Reddit communities went dark Monday in protest of the company’s new pricing policy, which plans to charge hefty fees to third-party apps that rely on the site.
More than 6,600 popular subreddits — message board dedicated to varying topics — were unaccessible Monday, as moderators for those sites made their communities private, CNBC reported.
The San Francisco-based tech company announced it would start charging developers more for access to an application programming interface, or API.
While many users access Reddit through its official app or website, others do so through apps made by third-party software developers that use Reddit’s API. These third-party sites benefit from Reddit in the form of ad revenues on their platforms.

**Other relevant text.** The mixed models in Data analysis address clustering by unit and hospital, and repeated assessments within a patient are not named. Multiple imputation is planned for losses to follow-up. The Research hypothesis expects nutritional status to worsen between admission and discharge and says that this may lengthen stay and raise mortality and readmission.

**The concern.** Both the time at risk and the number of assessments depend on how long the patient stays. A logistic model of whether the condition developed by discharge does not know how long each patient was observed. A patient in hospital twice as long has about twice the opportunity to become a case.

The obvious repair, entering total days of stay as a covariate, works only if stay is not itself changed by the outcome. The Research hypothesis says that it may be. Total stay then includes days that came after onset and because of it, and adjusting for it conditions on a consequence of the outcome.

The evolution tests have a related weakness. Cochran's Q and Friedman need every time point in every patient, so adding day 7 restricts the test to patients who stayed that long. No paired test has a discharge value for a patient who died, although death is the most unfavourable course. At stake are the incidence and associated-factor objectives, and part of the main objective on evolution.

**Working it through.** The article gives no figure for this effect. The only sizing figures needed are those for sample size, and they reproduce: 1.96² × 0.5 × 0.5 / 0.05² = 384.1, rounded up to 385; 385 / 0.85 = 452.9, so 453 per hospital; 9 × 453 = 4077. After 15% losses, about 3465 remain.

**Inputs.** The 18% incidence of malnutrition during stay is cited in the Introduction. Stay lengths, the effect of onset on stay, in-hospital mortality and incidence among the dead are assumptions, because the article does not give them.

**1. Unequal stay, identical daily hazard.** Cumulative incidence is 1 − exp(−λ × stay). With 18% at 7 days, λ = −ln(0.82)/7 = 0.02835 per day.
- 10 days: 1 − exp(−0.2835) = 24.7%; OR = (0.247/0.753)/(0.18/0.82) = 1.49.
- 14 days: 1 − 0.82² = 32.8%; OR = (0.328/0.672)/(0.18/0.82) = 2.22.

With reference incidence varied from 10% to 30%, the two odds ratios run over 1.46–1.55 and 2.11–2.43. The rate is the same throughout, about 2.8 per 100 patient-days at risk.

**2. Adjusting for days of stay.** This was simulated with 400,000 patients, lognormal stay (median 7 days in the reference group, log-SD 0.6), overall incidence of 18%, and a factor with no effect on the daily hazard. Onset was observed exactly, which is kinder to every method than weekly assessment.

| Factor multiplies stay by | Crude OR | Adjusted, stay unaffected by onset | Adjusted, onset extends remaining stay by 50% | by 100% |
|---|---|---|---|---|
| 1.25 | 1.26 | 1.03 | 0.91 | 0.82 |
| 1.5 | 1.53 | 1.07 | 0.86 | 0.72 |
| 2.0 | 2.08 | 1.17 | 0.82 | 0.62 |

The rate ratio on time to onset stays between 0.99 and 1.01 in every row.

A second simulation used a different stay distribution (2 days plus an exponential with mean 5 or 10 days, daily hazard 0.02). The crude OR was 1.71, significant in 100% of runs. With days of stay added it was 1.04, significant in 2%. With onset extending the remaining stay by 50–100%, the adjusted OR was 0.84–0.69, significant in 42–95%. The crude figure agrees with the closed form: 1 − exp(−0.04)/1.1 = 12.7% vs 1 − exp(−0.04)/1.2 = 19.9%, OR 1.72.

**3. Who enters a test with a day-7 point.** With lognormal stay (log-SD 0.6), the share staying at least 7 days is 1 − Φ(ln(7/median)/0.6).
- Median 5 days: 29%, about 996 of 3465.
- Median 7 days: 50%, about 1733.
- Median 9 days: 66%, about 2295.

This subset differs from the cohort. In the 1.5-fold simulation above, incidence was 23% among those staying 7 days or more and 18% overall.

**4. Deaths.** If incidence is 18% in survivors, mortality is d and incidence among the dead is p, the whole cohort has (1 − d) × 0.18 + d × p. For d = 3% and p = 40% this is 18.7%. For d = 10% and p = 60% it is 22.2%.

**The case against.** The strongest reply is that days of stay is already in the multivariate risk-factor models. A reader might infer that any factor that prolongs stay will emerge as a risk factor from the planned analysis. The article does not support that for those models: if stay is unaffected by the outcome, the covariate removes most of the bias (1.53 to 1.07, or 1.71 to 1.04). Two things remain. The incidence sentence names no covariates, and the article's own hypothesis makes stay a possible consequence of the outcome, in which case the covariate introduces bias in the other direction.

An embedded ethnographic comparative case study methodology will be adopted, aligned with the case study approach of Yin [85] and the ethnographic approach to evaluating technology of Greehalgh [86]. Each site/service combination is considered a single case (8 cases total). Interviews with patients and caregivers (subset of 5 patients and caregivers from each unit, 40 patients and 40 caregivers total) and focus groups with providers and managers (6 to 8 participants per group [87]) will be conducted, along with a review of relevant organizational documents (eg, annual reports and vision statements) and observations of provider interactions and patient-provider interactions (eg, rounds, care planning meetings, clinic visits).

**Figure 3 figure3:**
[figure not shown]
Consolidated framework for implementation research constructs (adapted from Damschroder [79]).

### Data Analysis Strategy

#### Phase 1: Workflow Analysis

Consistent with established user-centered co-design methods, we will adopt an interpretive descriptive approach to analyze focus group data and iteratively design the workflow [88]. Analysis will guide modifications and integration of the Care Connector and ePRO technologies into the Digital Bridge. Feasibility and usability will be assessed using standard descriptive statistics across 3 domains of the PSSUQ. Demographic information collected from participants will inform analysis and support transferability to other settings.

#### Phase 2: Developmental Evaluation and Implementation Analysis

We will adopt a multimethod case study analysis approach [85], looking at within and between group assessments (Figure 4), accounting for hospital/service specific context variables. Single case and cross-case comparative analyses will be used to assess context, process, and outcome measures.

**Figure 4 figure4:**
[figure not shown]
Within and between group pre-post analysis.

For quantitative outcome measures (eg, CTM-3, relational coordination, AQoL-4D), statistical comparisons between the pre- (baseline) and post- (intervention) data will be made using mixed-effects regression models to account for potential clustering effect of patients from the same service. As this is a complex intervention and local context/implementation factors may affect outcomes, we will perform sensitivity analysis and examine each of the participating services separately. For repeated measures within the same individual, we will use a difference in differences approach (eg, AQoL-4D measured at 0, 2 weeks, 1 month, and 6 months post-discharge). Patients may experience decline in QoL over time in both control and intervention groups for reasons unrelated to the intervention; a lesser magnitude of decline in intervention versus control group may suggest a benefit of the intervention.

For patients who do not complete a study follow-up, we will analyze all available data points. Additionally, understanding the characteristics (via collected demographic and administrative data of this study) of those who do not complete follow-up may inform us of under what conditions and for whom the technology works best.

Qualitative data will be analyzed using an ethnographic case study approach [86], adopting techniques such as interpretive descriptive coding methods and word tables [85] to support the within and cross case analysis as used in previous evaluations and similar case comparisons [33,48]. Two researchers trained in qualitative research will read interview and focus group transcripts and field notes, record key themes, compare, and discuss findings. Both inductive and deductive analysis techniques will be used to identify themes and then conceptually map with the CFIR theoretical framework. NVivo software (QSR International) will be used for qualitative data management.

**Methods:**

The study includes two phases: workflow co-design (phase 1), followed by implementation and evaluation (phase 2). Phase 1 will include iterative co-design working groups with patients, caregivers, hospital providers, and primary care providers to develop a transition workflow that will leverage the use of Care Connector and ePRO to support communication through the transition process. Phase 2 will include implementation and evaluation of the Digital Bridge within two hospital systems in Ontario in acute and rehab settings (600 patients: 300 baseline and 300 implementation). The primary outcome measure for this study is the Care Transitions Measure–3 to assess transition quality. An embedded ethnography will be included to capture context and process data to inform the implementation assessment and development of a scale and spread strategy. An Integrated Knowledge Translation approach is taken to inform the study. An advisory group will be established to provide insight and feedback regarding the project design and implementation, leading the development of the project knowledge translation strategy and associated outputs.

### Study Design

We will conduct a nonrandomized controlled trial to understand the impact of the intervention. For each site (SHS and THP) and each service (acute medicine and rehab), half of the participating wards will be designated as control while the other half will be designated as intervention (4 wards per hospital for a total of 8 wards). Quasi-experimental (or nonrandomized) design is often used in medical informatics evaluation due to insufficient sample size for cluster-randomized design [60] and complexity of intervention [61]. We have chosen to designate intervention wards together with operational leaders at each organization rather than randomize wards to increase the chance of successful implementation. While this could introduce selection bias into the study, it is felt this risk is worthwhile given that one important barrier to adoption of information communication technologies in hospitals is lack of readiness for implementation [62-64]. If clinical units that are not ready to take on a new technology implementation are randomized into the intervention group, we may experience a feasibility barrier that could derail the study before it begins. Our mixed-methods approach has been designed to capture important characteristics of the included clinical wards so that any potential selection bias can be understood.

Reddit is essentially asking all users to rely on its official app. However, some Reddit users say its inferior to those from third-parties, calling the Reddit app limited, clunky and not accessible for people who are visually impaired.
Reddit spokesman Tim Rathschmidt said in a statement last week that the app already offers exemptions to some software developers who make noncommercial apps that address accessibility needs, such as for blind users, NBC News reports.
Rathschmidt also notes the company has for years absorbed costs associated with hosting all the data from third parties.
“We spend multi-millions of dollars on hosting fees and Reddit needs to be fairly paid to continue supporting high-usage third-party apps. Our pricing is based on usage levels that we measure to be comparable to our own costs,” Reddit spokesperson Tim Rathschmidt said in a statement last week.